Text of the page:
Which Gas is used in Home Gas Cylinders?
Do home gas cylinders contain LPG, CNG or maybe even Biogas?
There are three major factors that affect the type of gas used in home gas cylinders:
The gas supply situation in your area or country
The economics of the various options
The ambient temperature expected from seasonal weather patterns in your area
Gas Used in Home Gas Cylinders
Home gas cylinders are almost always LPG.
So, you get either propane, butane or a mixture of the two.
Both fall under the broad label of "LPG", as liquefied petroleum gases.
CNG – Compressed Natural Gas – is methane.
CNG supply is also a possibility, but rare for practical and economic reasons.
Biogas, with methane as the primary constituent, has the same limitations.
Major Differences between LPG & CNG
The big difference is in volumetric energy density.
LPG has almost 3x the energy density with 25MJ/L for LPG versus only 9MJ/L for CNG.
In other words, for comparable capacity cylinders, the LPG cylinders will last more than twice as long.
Another major difference is that CNG storage pressures can be more than 10x that of LPG.
For example, LPG pressure is less than 2 MPa whilst CNG is 20 – 25 MPa.
This much higher pressure requires a much heavier and more expensive cylinder or tank.
It also means it is impractical to make them large enough to offset the energy density deficit.
This is due to the size and weight required.
CNG vs LPG for Home Gas Cylinders – Energy Density
Due to the lower energy capacity of a CNG cylinder, they would need replacement more than twice as often.
This means the inconvenience of checking the CNG cylinders and placing orders much more often.
The homeowner would also have to absorb extra freight costs.
This would result from the extra deliveries and added weight.
This is because high pressure CNG cylinders weigh more than twice as much.
For example, an empty 45kg LPG cylinder only weighs approximately 35kg.
An empty CNG cylinder, with comparable volume capacity, is about 108kg.
So, when comparing empty cylinders, a CNG cylinder is 3x the weight.
This also makes it impossible to increase the cylinder size to hold an equal amount of energy.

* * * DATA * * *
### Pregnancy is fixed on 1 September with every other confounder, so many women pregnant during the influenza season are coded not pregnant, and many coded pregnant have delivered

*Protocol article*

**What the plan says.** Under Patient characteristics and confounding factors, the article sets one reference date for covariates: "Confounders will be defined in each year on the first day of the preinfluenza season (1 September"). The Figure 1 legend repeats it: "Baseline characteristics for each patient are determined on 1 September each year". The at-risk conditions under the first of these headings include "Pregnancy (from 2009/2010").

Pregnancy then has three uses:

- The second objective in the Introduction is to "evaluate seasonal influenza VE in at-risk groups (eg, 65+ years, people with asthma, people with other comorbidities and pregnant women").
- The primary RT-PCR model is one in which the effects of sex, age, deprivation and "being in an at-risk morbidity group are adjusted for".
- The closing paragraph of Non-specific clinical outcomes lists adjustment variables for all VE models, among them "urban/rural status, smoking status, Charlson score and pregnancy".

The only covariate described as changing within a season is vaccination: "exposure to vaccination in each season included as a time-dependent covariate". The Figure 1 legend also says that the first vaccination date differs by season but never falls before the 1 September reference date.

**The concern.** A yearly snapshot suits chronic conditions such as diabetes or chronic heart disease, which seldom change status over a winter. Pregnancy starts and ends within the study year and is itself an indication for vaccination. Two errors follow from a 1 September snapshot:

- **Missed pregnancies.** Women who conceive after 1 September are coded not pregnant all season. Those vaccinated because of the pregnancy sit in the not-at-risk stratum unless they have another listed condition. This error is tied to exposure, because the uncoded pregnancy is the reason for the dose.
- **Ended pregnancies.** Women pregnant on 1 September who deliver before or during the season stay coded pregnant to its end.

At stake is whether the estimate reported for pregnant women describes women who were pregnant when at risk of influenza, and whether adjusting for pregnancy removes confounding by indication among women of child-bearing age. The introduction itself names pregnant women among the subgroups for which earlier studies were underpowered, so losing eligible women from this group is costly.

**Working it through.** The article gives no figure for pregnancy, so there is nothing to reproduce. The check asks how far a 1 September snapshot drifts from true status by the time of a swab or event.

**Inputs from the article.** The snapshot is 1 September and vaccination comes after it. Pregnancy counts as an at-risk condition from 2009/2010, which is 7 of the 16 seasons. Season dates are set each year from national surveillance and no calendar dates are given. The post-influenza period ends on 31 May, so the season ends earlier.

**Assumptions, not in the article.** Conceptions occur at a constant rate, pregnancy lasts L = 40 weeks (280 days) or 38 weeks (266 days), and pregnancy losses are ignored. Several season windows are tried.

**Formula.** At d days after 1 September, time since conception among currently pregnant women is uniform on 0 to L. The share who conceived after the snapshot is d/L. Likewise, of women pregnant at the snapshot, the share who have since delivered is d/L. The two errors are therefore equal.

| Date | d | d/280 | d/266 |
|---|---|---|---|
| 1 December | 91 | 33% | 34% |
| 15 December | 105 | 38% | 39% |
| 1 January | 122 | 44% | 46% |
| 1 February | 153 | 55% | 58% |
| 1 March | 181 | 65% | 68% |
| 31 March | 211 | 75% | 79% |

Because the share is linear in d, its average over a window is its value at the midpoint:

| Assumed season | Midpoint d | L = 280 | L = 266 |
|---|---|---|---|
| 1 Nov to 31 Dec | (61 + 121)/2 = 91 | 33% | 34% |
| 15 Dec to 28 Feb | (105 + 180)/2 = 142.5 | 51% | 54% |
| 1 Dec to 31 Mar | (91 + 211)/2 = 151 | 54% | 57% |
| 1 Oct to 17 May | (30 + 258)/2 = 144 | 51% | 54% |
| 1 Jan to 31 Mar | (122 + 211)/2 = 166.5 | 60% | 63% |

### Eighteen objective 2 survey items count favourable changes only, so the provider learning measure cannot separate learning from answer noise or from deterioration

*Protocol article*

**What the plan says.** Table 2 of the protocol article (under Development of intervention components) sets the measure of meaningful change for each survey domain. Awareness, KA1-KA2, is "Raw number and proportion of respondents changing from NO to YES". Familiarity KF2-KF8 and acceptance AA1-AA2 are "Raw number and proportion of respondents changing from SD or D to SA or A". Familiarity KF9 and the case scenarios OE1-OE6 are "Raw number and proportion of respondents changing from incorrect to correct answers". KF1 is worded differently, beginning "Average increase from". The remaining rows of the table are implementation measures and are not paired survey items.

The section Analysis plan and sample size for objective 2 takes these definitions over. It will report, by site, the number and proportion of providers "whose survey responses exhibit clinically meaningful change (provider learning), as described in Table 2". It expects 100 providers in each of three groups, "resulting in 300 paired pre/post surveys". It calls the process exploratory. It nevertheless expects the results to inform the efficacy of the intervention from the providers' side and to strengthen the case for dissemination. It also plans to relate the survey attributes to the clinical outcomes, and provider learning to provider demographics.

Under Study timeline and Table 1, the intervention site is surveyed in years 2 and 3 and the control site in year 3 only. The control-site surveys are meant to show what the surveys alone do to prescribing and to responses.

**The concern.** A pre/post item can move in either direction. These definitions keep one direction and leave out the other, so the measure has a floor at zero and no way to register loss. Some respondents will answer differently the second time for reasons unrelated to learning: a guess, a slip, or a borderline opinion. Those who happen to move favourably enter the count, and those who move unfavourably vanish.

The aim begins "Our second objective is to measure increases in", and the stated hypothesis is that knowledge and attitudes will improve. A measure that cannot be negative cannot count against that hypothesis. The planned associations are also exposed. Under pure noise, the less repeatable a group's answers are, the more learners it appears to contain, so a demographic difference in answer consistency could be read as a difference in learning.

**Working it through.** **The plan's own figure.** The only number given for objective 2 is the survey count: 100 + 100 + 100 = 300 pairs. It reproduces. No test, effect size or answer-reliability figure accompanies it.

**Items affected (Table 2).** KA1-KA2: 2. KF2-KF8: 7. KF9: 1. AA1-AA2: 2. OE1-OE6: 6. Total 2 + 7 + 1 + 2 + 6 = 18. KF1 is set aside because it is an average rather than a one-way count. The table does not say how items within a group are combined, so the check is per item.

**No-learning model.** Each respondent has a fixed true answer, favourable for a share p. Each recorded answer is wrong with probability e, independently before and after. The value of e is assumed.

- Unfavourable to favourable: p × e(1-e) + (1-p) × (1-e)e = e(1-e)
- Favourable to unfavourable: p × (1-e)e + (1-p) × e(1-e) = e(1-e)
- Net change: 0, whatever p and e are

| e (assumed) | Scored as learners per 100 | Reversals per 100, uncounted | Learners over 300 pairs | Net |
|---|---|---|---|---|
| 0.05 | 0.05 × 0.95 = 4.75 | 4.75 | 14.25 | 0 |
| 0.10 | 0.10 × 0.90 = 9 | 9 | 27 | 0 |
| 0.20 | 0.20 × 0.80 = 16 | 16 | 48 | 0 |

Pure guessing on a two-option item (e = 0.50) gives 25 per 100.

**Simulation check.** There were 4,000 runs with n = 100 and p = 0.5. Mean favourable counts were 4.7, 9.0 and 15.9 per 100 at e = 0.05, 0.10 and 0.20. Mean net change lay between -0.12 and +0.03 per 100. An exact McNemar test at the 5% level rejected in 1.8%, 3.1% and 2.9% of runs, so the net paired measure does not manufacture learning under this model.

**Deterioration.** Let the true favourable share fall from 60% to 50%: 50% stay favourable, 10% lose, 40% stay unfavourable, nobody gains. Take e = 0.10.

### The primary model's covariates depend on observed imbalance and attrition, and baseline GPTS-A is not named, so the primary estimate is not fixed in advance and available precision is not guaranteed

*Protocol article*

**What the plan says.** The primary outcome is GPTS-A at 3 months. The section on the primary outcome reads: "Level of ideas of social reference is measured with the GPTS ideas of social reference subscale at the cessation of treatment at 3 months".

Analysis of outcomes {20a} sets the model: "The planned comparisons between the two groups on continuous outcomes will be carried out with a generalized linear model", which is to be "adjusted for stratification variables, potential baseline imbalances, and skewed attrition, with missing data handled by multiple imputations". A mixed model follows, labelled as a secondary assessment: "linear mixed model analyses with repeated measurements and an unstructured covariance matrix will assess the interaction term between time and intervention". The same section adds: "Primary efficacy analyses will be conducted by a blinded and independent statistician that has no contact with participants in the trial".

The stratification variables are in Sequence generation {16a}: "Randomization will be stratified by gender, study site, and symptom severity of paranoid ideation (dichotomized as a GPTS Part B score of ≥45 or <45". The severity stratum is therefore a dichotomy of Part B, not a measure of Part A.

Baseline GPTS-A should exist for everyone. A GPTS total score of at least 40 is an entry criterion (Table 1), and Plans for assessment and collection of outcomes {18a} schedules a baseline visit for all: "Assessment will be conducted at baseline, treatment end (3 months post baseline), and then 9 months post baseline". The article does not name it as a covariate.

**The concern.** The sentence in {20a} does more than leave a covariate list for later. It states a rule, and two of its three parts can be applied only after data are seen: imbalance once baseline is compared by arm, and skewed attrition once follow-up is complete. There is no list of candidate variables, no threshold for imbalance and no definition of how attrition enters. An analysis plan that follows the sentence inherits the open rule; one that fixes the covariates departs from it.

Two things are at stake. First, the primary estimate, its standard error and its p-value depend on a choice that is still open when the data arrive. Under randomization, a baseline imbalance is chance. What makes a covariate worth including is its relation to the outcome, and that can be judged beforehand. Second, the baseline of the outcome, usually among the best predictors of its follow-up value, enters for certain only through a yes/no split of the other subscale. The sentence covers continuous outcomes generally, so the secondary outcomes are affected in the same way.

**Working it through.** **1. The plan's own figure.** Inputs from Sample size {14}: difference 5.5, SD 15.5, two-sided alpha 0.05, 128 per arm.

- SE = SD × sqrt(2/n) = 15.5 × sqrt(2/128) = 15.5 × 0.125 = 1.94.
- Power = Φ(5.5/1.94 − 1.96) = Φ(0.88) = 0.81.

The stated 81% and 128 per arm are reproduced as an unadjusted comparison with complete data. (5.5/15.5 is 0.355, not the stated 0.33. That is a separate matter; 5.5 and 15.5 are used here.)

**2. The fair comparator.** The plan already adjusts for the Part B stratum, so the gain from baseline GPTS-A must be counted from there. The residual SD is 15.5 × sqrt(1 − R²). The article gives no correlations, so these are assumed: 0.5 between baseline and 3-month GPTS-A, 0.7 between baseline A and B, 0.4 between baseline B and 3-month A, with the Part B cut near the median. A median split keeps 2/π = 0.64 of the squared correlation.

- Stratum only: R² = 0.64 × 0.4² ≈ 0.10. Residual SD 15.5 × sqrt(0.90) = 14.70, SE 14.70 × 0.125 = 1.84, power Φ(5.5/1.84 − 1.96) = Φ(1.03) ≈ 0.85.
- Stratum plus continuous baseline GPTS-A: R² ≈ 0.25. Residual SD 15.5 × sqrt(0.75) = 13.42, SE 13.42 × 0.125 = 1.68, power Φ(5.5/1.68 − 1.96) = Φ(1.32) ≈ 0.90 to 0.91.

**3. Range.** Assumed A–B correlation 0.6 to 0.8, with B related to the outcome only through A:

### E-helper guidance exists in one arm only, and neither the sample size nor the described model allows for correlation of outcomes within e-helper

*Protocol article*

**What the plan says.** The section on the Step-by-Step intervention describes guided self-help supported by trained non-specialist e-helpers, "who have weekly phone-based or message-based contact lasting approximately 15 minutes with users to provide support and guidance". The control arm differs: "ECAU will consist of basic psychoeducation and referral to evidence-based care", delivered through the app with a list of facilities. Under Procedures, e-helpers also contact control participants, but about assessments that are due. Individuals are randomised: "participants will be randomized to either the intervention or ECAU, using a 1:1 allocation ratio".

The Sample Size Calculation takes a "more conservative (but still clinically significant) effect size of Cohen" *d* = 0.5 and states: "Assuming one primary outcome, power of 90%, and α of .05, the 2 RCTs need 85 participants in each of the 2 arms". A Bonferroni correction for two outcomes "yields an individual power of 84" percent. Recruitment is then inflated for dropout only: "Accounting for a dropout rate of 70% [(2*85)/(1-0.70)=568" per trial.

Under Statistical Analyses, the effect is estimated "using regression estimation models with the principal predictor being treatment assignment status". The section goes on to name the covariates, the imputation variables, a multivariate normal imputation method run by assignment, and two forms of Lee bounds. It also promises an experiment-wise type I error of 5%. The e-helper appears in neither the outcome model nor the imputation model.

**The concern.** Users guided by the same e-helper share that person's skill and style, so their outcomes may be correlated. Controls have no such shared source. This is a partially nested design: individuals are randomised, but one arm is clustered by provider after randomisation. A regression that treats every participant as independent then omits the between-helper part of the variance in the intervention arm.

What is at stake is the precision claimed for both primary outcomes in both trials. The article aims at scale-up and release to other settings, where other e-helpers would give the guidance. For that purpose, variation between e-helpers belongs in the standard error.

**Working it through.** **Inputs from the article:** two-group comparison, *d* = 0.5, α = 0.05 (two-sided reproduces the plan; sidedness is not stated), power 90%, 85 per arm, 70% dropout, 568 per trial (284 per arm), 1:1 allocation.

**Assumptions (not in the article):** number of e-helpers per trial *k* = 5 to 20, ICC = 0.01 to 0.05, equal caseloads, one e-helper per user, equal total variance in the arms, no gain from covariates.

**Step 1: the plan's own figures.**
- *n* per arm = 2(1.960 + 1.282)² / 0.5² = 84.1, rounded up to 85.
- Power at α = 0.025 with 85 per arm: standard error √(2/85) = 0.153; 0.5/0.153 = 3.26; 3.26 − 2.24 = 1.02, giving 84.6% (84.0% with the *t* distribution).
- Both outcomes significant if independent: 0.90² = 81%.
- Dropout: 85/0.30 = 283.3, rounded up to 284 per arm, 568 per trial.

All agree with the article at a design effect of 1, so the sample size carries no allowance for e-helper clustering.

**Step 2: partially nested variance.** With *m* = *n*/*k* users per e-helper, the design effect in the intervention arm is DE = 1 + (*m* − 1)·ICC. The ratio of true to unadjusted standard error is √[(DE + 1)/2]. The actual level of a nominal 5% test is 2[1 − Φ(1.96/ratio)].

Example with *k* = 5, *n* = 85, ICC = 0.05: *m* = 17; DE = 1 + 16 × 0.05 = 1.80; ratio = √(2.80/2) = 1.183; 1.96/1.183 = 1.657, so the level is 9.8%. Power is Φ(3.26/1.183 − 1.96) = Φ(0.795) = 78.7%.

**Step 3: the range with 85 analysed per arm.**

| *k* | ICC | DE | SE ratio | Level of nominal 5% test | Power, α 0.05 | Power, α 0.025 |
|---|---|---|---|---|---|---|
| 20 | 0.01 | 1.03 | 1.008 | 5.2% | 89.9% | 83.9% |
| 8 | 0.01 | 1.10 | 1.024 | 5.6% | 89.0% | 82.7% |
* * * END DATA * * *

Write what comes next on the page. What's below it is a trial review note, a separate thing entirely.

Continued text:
The cylinder would be too large and too heavy to transport for exchange purposes.
Higher cylinder rental is also likely, as the heavier CNG cylinders cost more.
Finally, the equipment to fill the CNG cylinders is expensive – much more than LPG.
The supplier would need to offset these higher costs in the cost of the gas.
It is the energy density and pressure that affect the comparable convenience and affordability of use.
The Gas Supply in Your Country or Area
Assuming that the gas provided is LPG, it can be propane, butane or a mixture of the two.
For example, the LPG supplied in both the USA and Australia is pure propane.
Some countries, like New Zealand, provide a propane/butane blend.
In certain countries, like England, you can just buy propane or butane.
The relative availability and economics of the different gas types drive the differences.
Weather and Seasonal Effects
Weather, or more specifically temperature, can affect the type of gas used in home gas cylinders.
Propane works better in cold climates.
Propane will continue to vaporise – turn to gas – even in low temperatures.
Propane’s biggest advantage is a lower boiling temperature, at -42°C vs -0.4°C for butane.
Boiling Points for
Propane & Butane
So, propane will continue to vaporise at temperatures well below 0°C.
With butane, when it drops below freezing, you end up with no gas.
Some countries, like Italy, vary the mix by season.
In NZ, they even vary the mix by latitudes, as well as by season.
For example, New Zealand’s North Island and South Islands may receive different mixtures.
The colder regions get a different proportion of propane, vs butane, in winter.
Needless to say, propane is the preferred choice for cold weather climates.
The Name Game
The names for the gases are dependent upon what country you are in.
In Australia, we call it LPG but it is propane.
In New Zealand, LPG is almost always a propane and butane mix.
In the USA, they don’t use the term LPG often. They just call it "Propane".
In some countries, like England, you buy propane or butane by name.
In other countries, they call it "GPL" or "GLP" instead of "LPG".
This is because the acronyms comes from different languages and syntax.
For example, in French it is "gaz de pétrole liquéfié" or in Spanish it is "gas licuado de petróleo".
For many people, the gases supplied in home gas cylinders are indistinguishable and never pose an issue.
However, for others the various gases provide the flexibility for use in diverse conditions.
Either way, LPG is the most common energy product used in home gas cylinders.
Comments, questions or feedback?
The information in this article is derived from various sources and is believed to be correct at the time of publication. However, the information may not be error free and may not be applicable in all circumstances.